On our recent vacation, I largely took a vacation from blog reading as well. One of the utterly non-blog-related books I read was Flights, by Olga Tokarczuk, who was awarded the 2018 Nobel Prize just a few days before we set out (I had bought the book at least a couple of weeks before the announcement, so I was in the unusual position of being right on point). I loved Flights, with its unusual and lovely weaving together of disparate stories into what must be called a novel, even if it resembles few novels before it. Tokarczuk also reminded me of another contemporary author I love, W. G. Sebald, whose haunting, melancholy novels are among my favorites.

Reading The Pulse Glass, in turn, brought both Tokarczuk and Sebald to mind. Which is why I can't yet bring myself to put the book on my "have read" shelves and am keeping it right by the side of the bed. A re-read is surely imminent.

It's possibly my favorite book of the year, and (here's a sentence I never thought I'd write) the fact that I'm briefly mentioned in the final chapter has nothing at all to do with it!

Friday, November 8, 2019

Possibly Furrowed Middlebrow: the results


Well, this has taken far longer than it should have as it's been a busy couple of weeks since our return from vacation (among other things, a dying computer has many repercussions, not all of them expected, and adapting to a new one has a few as well). But at long last, here are the results of my first ever Possibly FM query. Thanks so much to those who replied for the lovely suggestions and a lot of food for thought. Obviously, we can't publish everything, even everything that I love and would like to publish, but it's helpful to know what you would like to see.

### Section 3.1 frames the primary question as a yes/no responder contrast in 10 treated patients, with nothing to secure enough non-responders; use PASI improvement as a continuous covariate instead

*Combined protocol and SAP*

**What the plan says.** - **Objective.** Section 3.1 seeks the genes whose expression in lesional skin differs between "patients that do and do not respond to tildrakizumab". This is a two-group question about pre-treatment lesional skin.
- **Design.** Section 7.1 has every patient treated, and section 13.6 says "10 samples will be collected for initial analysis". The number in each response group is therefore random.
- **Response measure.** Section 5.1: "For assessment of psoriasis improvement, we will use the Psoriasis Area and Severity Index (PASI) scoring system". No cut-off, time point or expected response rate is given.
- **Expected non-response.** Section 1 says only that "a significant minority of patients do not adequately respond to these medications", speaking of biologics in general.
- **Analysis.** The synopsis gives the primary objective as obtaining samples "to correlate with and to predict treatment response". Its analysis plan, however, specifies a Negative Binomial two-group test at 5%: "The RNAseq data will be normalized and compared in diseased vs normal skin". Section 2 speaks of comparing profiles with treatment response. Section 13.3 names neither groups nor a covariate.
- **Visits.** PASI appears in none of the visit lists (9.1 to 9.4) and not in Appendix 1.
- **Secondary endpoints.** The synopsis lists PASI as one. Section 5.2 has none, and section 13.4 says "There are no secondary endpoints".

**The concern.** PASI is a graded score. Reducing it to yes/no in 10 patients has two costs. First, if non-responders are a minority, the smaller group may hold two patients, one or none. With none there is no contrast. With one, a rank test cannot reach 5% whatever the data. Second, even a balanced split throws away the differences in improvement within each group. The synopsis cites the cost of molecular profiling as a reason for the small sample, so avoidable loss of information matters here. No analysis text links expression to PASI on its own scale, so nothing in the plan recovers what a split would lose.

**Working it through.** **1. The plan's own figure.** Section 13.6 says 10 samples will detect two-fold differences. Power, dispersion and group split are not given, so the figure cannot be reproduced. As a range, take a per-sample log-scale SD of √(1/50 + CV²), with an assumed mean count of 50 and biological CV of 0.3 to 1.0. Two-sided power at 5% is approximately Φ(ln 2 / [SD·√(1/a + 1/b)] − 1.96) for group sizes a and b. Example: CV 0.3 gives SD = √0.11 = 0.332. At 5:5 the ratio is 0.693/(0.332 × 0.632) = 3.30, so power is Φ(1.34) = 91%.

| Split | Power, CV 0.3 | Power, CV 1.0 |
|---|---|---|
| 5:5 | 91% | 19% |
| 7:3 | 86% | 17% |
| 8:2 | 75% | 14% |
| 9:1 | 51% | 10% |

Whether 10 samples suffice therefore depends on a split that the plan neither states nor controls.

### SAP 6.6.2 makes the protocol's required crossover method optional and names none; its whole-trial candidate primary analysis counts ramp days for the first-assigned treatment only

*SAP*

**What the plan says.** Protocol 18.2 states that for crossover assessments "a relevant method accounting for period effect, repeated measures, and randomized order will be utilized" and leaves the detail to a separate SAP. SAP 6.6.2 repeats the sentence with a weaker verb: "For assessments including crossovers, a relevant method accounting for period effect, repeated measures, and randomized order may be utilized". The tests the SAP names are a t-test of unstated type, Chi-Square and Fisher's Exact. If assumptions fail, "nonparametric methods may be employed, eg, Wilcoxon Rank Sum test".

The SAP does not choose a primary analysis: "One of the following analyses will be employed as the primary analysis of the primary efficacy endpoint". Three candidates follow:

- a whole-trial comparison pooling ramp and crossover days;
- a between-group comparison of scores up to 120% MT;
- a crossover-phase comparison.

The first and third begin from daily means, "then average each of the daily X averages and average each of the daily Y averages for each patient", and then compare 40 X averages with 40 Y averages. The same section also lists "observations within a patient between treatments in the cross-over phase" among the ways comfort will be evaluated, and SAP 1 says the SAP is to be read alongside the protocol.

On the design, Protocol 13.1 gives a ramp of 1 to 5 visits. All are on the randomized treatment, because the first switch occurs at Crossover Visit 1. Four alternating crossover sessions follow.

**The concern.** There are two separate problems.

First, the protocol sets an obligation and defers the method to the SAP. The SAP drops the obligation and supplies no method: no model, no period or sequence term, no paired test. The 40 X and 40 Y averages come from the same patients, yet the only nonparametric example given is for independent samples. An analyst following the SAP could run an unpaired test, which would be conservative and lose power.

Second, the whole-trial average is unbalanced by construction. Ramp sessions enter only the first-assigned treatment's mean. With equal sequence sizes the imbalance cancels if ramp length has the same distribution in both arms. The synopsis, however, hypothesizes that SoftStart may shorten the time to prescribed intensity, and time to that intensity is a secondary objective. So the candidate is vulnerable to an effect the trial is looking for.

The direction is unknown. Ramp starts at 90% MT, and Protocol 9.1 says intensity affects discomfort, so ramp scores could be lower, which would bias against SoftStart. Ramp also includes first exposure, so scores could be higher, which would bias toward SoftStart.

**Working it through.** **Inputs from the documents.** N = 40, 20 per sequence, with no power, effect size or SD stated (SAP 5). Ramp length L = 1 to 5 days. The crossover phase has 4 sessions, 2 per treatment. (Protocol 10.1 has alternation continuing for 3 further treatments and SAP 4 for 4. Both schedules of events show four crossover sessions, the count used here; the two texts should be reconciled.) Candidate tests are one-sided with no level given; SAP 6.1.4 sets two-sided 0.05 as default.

Here, in no particular order (except that authors suggested more than once are being mentioned first) are the compiled responses, with in most cases at least a brief comment.


D. E. STEVENSON

There were several mentions of DES, but I have some good/bad news about this. The bad news side is that we were actually hoping to publish more of DES's work in addition to the three we're releasing in January, but unfortunately, between the release of our first set of DES titles early this year and our queries about doing more, the rights to all the remaining titles were apparently granted to Endeavour, who have released a number of her books already. I wish we had had a chance to make our case for doing some of the others—I did particularly have my eye on The English Air and a few other favorites—but alas these things happen. The good news, at least for readers of e-books, is that presumably most or all of DES's remaining titles will be coming along the pipeline before too long.


DENIS MACKAIL

Several mentions here too, and very interesting to me because I've only ever read Greenery Street. It looks like Another Part of the Wood is already available in e-book in the UK, and a few of his earliest titles are public domain in the US and therefore available for free online, but there are a number of others that look intriguing. Recommendations of favorite titles would be welcome. I have some reading to do!


E. M. DELAFIELD

Love love love her, but many of her books are available electronically, and in the UK there's even a Delphi Classics edition of her more or less complete works, as well as Bloomsbury Reader editions of some of the most famous titles.


E. H. YOUNG

Several mentions of Young. Definitely under consideration…


CAROLA OMAN

I wrote about her other three "contemporary" novels here. I have a bit of a dilemma about the last, Fair Stood the Wind, because of one passage of disturbing racism (why, Carola, why?!), and it's a bit weaker overall than the other two anyway, but the others are certainly on the "possible" list.


URSULA ORANGE